Alzheimer’s risk does not seem to affect depression, anxiety.
By Kevin Davies
September 15, 2009 | During a panel discussion at last year’s Bio-IT World Expo, the Editor-in-Chief of the New England Journal of Medicine, Jeffrey Drazen, an early skeptic of the predictive power of personal genomics, outlined what steps he needed to see from the genetics community. “I’m from Missouri, and you have to show me,” Drazen said. “You’ve got to do the study that shows that making a difference in [genetic] knowledge will make a difference in how people behave.”
Drazen added, “We’re not there yet… I wish you good luck, and send me your papers when you show that it works!” Sitting in the audience, Boston University neurologist Robert Green gladly seized the opening and informed Drazen he was preparing to submit just such a manuscript.
That paper, presenting the findings of the REVEAL (Risk Evaluation and Education for Alzheimer’s Disease) study, was published in the Journal in July. It represents a milestone in judging the public’s attitude to—and ability to cope with—the sometimes adverse results of personal genetic testing.
Green’s group set out to examine attitudes of people with a family history of Alzheimer’s disease to learning their all-important APOE genotype. The apolipoprotein E (APOE) gene on chromosome 19 is a well-known predictor of Alzheimer’s risk. Individuals who inherit one copy of the e4 allele have a 2-3 fold relative risk of the disease, whereas e4 homozygotes have around a 15-fold greater risk.
The study was actually performed between 2000 and 2003. Green and his colleagues enrolled 162 adults who had one or both parents diagnosed with AD. All received counseling information before the trial began. 111 were told their APOE genotype, whereas 51 remained as controls in the nondisclosure group. Of the 111 individuals tested, 53 were heterozygous or homozygous for the e4 allele.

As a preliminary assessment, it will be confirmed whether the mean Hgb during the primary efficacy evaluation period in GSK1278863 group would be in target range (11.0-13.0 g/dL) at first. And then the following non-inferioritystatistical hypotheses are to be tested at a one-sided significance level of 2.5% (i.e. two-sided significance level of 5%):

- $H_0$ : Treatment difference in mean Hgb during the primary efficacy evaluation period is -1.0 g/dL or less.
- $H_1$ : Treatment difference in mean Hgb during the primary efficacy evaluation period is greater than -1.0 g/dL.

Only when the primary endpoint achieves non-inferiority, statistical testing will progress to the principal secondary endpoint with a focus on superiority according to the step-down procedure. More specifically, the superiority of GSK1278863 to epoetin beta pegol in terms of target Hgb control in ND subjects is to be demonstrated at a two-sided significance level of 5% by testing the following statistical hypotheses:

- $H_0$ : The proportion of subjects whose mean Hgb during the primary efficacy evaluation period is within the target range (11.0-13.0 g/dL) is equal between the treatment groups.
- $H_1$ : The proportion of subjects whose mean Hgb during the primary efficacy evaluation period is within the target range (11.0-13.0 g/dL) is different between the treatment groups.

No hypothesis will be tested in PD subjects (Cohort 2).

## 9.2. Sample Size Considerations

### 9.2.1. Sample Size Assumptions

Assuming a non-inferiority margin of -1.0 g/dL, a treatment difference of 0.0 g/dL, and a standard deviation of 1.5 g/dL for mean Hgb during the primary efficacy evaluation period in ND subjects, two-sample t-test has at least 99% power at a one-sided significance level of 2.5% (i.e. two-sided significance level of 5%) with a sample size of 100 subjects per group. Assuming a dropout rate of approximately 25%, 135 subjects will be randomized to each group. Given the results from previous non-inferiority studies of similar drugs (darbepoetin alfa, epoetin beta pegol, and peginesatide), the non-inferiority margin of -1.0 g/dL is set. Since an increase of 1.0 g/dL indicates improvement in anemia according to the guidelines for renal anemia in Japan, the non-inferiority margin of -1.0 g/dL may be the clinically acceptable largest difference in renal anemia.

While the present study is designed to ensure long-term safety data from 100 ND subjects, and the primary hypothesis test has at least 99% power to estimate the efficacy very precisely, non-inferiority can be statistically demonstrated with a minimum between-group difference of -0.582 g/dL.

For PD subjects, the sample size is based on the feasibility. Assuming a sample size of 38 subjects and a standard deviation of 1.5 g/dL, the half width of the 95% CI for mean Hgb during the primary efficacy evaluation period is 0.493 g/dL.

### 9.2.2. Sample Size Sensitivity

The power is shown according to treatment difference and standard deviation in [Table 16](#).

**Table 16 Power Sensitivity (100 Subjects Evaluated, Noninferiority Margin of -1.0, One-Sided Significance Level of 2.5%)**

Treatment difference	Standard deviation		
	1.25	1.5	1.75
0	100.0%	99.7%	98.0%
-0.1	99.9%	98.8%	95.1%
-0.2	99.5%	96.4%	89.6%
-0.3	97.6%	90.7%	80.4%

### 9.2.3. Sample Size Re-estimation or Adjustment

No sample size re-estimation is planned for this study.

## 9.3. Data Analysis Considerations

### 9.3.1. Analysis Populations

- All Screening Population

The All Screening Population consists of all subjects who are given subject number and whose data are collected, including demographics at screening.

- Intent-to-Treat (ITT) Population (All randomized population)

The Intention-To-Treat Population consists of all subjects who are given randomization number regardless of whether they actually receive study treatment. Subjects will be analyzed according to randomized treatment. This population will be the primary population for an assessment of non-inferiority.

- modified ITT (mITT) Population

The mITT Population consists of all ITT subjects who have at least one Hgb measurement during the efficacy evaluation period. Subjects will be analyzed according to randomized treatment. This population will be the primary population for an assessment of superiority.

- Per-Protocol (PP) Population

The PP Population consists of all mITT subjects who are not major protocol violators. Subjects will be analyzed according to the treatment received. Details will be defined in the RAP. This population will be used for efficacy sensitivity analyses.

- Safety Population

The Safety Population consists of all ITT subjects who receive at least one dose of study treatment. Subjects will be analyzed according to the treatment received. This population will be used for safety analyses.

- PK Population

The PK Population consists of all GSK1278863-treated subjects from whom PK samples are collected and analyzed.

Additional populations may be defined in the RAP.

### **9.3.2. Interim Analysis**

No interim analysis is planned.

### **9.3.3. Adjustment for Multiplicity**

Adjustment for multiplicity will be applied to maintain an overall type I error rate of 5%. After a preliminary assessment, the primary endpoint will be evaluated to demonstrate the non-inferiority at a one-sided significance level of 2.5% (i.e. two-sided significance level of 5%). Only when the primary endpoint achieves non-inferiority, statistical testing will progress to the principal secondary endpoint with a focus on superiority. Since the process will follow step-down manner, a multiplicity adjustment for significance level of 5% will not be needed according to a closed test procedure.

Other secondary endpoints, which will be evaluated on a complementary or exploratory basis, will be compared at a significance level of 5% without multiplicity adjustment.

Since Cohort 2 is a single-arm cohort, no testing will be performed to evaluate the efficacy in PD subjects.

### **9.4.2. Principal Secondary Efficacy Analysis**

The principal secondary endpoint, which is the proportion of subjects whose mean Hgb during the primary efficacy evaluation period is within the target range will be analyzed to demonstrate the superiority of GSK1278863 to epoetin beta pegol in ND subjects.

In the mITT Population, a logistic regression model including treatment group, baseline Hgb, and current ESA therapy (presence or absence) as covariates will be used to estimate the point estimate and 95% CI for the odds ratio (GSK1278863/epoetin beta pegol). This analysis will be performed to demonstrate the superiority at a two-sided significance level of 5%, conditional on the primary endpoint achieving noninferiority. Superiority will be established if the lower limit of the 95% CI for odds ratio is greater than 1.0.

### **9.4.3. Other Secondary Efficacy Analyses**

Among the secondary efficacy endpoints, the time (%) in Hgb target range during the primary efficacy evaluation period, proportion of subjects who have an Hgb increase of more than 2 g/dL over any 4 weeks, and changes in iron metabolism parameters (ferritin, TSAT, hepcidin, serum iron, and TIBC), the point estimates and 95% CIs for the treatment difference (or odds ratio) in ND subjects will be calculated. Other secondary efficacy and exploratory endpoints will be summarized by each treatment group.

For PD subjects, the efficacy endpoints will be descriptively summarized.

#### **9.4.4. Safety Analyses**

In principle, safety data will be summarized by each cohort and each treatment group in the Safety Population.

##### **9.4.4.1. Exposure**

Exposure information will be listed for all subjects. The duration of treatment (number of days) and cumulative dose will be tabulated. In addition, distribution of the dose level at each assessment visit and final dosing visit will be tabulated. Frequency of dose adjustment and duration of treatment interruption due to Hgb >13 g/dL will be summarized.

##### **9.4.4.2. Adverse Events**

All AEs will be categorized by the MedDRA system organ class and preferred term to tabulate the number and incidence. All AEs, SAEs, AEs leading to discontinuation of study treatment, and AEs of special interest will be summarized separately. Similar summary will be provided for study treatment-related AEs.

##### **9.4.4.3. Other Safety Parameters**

Green and colleagues found few if any differences between the two groups with regard to the individuals’ levels of anxiety, depression or distress, even up to one year after the study. “Subjects who learned they were e4 positive… showed no more anxiety, depression or test-related distress than those who did not learn their genotype,” the authors write. (There was a slight short-term but transient increase in anxiety in the e4 group.) The individuals that showed the most dramatic, or clinically meaningful, changes in psychological profile were spread evenly between the control group and the disclosure group (regardless of e4 carrier status).
Despite the lengthy genesis of the study, there are inevitably shortcomings. As Green et al. note, “If APOE genotyping had been provided without genetic counseling or to subjects who had no family history of Alzheimer’s disease, the results might have been different. In addition, the exclusion of subjects with low neurocognitive scores and high depression scores may have influenced the results.”
While advocating more expansive follow-up studies, nevertheless, Green’s team draws satisfaction from the REVEAL findings that disclosing genotyping information to individuals who test negative is beneficial, and causes only transient, modest distress to those who end up testing positive. “These data support the psychological safety of disclosing data regarding genetic-counseling protocols” to Alzheimer’s family members, “despite the frightening nature of the disease and the fact that the disclosure has no clear medical benefit.”
*Green, R.C. et al. “Disclosure of APOE genotype for risk of Alzheimer’s disease.” New England Journal of Medicine 361, 245-254; July 16 2009.
This article also appeared in the September-October 2009 issue of Bio-IT World Magazine.
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